4 Thoughts About Age in a Superficial World That Worships Youth
Stop using age as an excuse
I’m 44. Being over 40 used to bother me, I felt old, ancient, in fact. Weird thoughts crept into my middle-aged mind; thoughts about becoming frail, looking aged, getting ill, being redundant to society and being unattractive to the opposite sex.
If you’re on the pre-40 side of things, good for you, but to be clear, and as a warning, this age milestone hits hard. The day itself is just another day, and there’s no real difference from when you were 37, 38 or 39. It’s more the insidious realisation of your age that begins to consume your thoughts, to colour and taint them. I’d hear about a 40 year old man on the news and picture someone old and passed it. I’d want to start a new hobby but think “what’s the point, I’ll never master it now.” That sort of thing.
Yep, getting older can be challenging to your self-respect. No doubt.
But I’ve realised some things about ageing that have helped me adjust to this new period of life and I want to share them with you. Here’s the first.
It’s not a new period of life, it’s the same life
Time is a human construct. Not the metaphysical passing of time towards entropy, that shit is real, and one day the universe itself will be a cold, dead place (thanks to Professor Brian Cox for gleefully hammering this home on a regular basis). But the concept of dividing time up into segments is a human construct; there are no hours, no minutes, no years. It’s just one long line of present, the crest of a never-ending wave pushing forward. The present is all we have.
Sure, 40 means something, it’s not completely arbitrary, it signifies you’ve been on this planet for a while, but was it really much different from two years prior?
The anxiety of age comes as a birthday ending in a zero approaches. But it’s not a signifier of anything other than that — another birthday. It not only doesn’t have to mean anything, it literally doesn’t mean anything. Your body doesn’t know it’s 40. Only your brain, your worrying, over-thinking brain does. Control your thoughts about this and let go of the anxiety. You don’t live by a clock, you live on the razor’s edge of the present moment. It’s all you, me and everyone else have. Be present and ignore the made up markers along the way.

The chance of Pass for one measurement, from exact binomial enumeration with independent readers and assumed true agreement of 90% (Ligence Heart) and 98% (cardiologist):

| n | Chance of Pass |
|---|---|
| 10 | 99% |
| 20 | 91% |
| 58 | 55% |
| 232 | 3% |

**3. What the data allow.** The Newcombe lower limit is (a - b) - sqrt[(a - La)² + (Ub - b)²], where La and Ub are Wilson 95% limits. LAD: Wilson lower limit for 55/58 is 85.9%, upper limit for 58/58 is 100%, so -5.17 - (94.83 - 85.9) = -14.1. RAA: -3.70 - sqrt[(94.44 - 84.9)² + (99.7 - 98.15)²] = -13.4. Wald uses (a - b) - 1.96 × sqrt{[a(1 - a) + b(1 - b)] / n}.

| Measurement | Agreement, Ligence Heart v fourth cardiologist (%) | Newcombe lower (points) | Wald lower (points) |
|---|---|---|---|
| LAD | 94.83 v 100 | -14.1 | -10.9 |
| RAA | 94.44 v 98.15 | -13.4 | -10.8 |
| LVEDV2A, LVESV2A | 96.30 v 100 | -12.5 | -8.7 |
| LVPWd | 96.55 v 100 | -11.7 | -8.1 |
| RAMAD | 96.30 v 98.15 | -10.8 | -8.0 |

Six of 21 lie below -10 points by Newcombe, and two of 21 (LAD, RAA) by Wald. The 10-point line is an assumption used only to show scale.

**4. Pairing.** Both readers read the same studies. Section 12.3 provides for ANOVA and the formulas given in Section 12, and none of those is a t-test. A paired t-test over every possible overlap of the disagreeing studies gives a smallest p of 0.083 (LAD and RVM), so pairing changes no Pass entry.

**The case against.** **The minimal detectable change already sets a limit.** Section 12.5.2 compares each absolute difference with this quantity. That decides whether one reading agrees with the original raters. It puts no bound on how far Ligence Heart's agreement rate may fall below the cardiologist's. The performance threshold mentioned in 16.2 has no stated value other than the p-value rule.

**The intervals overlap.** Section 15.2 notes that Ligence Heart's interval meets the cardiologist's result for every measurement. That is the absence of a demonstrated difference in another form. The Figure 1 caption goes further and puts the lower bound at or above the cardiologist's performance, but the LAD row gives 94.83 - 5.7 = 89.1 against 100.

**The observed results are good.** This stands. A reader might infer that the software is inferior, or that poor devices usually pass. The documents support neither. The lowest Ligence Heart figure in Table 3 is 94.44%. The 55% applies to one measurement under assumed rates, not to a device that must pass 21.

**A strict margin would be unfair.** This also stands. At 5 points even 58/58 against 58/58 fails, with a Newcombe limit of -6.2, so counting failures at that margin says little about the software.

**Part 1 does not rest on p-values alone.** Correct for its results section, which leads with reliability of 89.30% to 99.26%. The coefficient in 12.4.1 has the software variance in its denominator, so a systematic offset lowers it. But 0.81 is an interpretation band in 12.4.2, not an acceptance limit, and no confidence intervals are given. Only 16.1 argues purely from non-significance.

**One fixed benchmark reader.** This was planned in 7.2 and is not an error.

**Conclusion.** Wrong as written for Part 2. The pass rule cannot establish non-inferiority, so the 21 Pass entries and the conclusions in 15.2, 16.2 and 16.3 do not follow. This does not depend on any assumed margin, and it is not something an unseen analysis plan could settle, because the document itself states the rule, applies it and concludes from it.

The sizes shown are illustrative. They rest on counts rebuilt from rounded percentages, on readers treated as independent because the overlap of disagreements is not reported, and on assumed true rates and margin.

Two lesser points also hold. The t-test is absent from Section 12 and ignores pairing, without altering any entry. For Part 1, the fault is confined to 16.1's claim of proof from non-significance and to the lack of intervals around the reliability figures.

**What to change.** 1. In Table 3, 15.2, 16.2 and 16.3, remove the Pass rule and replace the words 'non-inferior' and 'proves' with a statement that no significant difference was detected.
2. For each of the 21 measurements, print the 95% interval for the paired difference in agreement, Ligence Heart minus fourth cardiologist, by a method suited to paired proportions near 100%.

The moment you hit 20 you’ll always feel old
I’ve always felt old since I stopped being a teenager. You flip into the twenties and that’s it. Things suddenly slip away. You’re no longer a teen; an entire generation coming up behind you has now claimed that land. And when you hit 25, that’s a quarter of a century. It’s alarming stuff. 30 is more of the same. So is 35.
It never stops. If you want to feel old, you will feel old. If you want to feel young, or merely feel “you” and not some age label, you can do that too.
I’ve heard 25 year olds saying it’s “too late” for them to do things with their life when the reality is they’re fresh out of education and they’ve got the world in front of them. When I talked about being 40 in front of my father-in-law, he said “I wish I was 40 again.” It depends where you stand, how you look at it.